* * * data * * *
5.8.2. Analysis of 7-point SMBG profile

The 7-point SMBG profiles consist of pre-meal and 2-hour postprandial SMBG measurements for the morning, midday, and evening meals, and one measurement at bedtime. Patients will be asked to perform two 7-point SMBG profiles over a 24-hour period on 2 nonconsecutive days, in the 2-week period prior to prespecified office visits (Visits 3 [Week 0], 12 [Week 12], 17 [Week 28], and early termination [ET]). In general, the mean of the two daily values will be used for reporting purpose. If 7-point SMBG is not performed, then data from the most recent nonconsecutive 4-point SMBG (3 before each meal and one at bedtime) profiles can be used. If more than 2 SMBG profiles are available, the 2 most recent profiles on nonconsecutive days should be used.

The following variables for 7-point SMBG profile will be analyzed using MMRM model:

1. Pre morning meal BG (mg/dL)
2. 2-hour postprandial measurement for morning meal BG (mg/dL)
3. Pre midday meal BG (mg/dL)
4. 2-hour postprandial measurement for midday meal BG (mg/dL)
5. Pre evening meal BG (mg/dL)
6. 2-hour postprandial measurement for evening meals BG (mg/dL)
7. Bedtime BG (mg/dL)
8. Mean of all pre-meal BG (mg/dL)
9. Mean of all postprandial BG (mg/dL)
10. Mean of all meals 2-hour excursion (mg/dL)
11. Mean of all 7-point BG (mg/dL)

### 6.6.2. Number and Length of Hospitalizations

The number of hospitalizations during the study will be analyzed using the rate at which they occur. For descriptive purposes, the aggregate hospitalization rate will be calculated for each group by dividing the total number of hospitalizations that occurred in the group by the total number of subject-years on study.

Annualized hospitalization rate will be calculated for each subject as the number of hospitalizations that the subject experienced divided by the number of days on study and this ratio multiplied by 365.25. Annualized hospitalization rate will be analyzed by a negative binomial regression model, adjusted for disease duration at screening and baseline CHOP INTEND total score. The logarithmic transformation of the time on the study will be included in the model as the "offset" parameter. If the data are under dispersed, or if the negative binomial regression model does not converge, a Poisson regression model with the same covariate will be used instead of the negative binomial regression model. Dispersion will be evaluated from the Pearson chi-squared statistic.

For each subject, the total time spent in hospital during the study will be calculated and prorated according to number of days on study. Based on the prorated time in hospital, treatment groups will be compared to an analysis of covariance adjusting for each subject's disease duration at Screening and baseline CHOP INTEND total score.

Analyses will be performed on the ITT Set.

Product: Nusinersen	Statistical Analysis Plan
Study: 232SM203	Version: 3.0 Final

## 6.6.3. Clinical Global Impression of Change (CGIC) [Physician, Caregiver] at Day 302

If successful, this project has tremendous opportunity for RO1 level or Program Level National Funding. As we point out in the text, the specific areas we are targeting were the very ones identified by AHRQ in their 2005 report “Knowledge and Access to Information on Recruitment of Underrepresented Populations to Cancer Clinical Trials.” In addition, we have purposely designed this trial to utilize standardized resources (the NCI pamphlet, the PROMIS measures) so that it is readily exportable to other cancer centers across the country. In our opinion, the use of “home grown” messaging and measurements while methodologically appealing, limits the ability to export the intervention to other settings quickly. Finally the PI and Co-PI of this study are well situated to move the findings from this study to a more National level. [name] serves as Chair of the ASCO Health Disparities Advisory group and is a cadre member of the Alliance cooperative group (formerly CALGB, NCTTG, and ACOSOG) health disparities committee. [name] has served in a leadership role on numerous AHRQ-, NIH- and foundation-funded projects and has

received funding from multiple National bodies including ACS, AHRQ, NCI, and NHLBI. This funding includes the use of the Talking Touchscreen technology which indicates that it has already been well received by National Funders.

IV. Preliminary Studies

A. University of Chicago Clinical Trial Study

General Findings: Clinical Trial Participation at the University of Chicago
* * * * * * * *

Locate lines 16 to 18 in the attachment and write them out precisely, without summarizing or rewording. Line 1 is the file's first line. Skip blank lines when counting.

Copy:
The number of hospitalizations during the study will be analyzed using the rate at which they occur. For descriptive purposes, the aggregate hospitalization rate will be calculated for each group by dividing the total number of hospitalizations that occurred in the group by the total number of subject-years on study.

Annualized hospitalization rate will be calculated for each subject as the number of hospitalizations that the subject experienced divided by the number of days on study and this ratio multiplied by 365.25. Annualized hospitalization rate will be analyzed by a negative binomial regression model, adjusted for disease duration at screening and baseline CHOP INTEND total score. The logarithmic transformation of the time on the study will be included in the model as the "offset" parameter. If the data are under dispersed, or if the negative binomial regression model does not converge, a Poisson regression model with the same covariate will be used instead of the negative binomial regression model. Dispersion will be evaluated from the Pearson chi-squared statistic.

For each subject, the total time spent in hospital during the study will be calculated and prorated according to number of days on study. Based on the prorated time in hospital, treatment groups will be compared to an analysis of covariance adjusting for each subject's disease duration at Screening and baseline CHOP INTEND total score.